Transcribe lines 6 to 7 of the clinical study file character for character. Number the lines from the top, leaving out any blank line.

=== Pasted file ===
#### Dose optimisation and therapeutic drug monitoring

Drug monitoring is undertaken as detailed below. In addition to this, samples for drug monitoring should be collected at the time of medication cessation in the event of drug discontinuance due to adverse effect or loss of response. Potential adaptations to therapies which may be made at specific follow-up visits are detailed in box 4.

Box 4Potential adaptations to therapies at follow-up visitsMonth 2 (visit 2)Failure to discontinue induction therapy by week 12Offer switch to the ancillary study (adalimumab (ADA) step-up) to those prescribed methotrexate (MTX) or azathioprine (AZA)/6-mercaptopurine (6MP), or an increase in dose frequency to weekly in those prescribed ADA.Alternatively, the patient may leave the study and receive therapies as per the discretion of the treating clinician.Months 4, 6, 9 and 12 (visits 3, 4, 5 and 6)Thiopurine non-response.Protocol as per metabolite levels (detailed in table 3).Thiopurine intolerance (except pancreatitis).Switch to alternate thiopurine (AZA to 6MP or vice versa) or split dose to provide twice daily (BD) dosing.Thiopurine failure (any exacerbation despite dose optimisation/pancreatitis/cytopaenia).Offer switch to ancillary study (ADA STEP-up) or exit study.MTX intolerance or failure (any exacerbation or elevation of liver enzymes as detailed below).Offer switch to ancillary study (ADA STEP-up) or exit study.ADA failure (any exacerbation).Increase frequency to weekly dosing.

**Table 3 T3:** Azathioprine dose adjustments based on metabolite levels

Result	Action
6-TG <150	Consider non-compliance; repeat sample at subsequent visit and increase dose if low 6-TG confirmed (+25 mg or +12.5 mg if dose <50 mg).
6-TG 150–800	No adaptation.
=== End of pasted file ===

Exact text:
6-TG <150	Consider non-compliance; repeat sample at subsequent visit and increase dose if low 6-TG confirmed (+25 mg or +12.5 mg if dose <50 mg).
6-TG 150–800	No adaptation.